Cut Taxes For Restaurant Waiters, But Don’t Expect Growth

Do you know those people who refuse to tip with anything but cash? They’ll do anything to keep money from government, to the point of being annoying. Count yours truly as one of those truly annoying people.

Even if it means paying exorbitant ATM fees in order to get cash, that’s much better than tipping waiters and waitresses on credit cards. No thanks. It’s rude to the wait staff. Taxes are awful, and because they are tips will be paid in cash as at least a small way of limiting the flow of dollars to the tax man.

Which is why it’s in some ways easy to like Donald Trump’s pledge to zero out taxes on tips. If we ignore that presidents don’t have the power to make tax policy, or to spend in general, good for Trump that he’d like to reduce taxes on restaurant workers. Which means if he’s president, and if Congress enacts the legislation Trump claims to desire, it will be easy to cheer it.

At the same time, let’s be clear that the tax cuts on tipped income will do nothing to stimulate growth. Basic economics.  Trump, like his former top adviser in Steve Bannon, has made policy all about reducing the tax burden on relatively lower earners. Waiters and waitresses obviously fit into that category. Trump, like Bannon, like so many close to the former president has made his politics about throwing bouquets to the so-called “working classes.”

Maybe it’s good politics. Maybe it’s not. The view here is that the politics are lousy. Republicans are supposed to be the party of aspiration. They’re supposed to be all about reducing the tax burden on the rich precisely because the rich get that way by founding and building all manner of innovative companies, not to mention all the companies they create through the wealth attained by founding and building companies. Republicans are supposed to cheer this, and they’re supposed to be about penalizing this less. Instead, Trump’s pursuing small economic ball with calls for zeroing out taxes on tips. Once again, maybe it’s good politics. But it’s lousy economics. And it is because waiters and waitresses don’t earn enough money.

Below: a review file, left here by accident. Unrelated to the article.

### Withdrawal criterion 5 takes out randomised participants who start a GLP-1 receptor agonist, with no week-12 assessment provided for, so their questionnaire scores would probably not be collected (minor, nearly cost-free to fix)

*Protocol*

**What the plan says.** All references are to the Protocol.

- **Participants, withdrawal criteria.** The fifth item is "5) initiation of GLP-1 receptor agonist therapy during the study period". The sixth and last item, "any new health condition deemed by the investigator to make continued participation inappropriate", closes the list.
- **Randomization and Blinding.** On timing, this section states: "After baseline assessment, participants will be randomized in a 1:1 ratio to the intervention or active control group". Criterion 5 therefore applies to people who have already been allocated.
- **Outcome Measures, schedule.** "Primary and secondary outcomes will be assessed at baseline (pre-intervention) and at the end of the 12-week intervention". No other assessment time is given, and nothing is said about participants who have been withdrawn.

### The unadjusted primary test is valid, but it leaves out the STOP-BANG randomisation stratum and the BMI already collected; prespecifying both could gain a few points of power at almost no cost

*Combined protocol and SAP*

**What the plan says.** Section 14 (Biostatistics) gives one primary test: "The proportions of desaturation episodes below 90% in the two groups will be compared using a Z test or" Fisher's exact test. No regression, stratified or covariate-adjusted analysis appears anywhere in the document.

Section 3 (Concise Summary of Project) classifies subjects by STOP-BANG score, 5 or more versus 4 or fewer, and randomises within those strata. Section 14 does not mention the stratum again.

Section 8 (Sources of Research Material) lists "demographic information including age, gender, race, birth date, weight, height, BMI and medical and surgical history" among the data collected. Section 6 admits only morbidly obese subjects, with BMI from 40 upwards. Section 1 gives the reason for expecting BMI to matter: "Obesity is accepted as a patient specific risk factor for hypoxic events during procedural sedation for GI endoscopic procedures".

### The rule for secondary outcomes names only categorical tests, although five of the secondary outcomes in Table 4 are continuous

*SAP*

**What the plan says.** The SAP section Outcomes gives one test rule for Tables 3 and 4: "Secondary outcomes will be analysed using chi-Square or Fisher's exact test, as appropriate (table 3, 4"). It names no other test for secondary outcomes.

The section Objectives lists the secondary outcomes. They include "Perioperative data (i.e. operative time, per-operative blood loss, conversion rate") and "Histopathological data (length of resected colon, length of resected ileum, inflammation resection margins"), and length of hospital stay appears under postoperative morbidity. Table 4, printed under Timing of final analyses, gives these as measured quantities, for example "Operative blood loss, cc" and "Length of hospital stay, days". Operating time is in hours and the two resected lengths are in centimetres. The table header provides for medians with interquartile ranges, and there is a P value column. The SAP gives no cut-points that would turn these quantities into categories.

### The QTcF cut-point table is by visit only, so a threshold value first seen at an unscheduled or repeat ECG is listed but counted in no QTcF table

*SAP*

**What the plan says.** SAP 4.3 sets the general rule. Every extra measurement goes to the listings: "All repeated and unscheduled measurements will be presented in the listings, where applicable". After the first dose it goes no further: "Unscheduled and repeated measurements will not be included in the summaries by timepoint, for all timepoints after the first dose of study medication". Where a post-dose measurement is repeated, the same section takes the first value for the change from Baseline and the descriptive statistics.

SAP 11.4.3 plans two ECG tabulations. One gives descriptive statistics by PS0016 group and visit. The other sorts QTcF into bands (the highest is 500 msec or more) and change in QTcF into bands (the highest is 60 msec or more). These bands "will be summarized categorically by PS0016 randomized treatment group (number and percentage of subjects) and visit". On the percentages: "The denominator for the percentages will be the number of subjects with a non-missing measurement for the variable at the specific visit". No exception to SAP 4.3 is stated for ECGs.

Since they don’t, tax cuts for them will solely stimulate more consumption. Yes, Keynesian tax cuts. Economists are mostly Keynesian, so they’ll at least privately agree with Trump that reduced taxes on millions of workers will power growth. Except that they won’t.

Tax cuts for those who aren’t impressively well-to-do don’t in any serious way power economic growth that is always and everywhere driven by investment. This is basic supply side economics. While Keynesians believe consumption is the source of growth, supply siders have long pointed out that consumption is an effect of growth, that our production is what enables our consumption. Crucially, production can only increase insofar as producers are matched with capital, capital that waiters and waitresses lack the means to provide.  

What’s been written should in no way be construed as a call for Trump to reverse course. Waiters and waitresses should be taxed less, but entrepreneurs and CEOs should be taxed much less. They should because we shouldn’t penalize success in the United States, but also because economic growth only emerges from reduced penalization of immense wealth.

Trump doesn’t know this, but some of his supply side advisors like Larry Kudlow do know this. They owe it to Trump, and their ideology to explain what will enhance growth, and what won’t.

Republished from RealClear Markets


  • John Tamny

    John Tamny is a popular speaker and author in the U.S. and around the world. His speech topics include "Government Barriers to Economic Growth," "Why Washington and Wall Street are Better Off Living Apart," and more.

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